The Coast Guard this month issued its second Request for Information for small and medium-size commercial unmanned aircraft system (UAS) as part of ongoing market research and to learn more about sensors and payloads.

“The state of the UAS commercial marketplace is rapidly changing, and the USCG is combating new challenges and threats daily,” says the Jan. 19 notice in the federal procurement site “It is critical to have a comprehensive understanding of the UAS commercial marketplace, to include its most recent advancements pertaining to system and service commerciality, performance, and sensor capabilities.”

The RFI is for Group II and III UAS, the former having a maximum gross take-off weight between 21 and 55 pounds and the latter weighing less than 1,320-pounds. The Coast Guard’s high-endurance national security cutters (NSCs) operate with Boeing’s [BA] Insitu ScanEagle UAS, which are Group II drones. The ScanEagles are contractor-owned and operated for the service.

A Coast Guard spokeswoman tells HSR that the latest RFI “builds on the first while addressing commerciality as a service. It is also designed to obtain more detailed information that ties to requirements, particularly state-of-the art market information on air vehicle, sensor and payload capabilities.”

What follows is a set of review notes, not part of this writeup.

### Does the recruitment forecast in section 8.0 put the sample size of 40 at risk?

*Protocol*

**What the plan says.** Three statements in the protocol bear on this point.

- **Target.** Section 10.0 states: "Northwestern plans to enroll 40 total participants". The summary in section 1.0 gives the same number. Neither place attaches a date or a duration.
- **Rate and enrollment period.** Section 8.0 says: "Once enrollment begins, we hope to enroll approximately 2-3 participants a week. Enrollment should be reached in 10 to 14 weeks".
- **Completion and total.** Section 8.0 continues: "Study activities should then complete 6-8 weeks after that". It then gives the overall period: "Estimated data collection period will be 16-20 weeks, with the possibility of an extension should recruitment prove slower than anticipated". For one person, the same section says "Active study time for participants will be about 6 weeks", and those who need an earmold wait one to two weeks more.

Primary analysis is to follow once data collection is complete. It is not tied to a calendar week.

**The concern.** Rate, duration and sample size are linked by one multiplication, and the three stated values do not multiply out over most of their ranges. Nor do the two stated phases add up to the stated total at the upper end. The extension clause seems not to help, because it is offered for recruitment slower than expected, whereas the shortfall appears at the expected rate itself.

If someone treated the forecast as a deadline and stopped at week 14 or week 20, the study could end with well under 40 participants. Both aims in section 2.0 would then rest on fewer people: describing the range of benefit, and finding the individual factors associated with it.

The second RFI also gives vendors that didn’t respond to the first survey another chance to give feedback.

Draft system performance specifications included in the first RFI say the UAS must be able to concurrently operate electro-optical and infrared sensors, a communications relay, automatic identification system and aeronautical transponders, and a non-visible IR marker. The service also wants the UAS to be able to conduct automatic flight operations, including launch and recover, and remain airborne for at least 12 hours.

In addition to the NSCs, the Coast Guard has said it wants its future medium-endurance offshore patrol cutters (OPCs) to deploy with UAS. The service plans to buy 25 OPCs and 11 NSCs.

The service has also evaluated smaller UAS aboard its cutters, including hand-launched drones.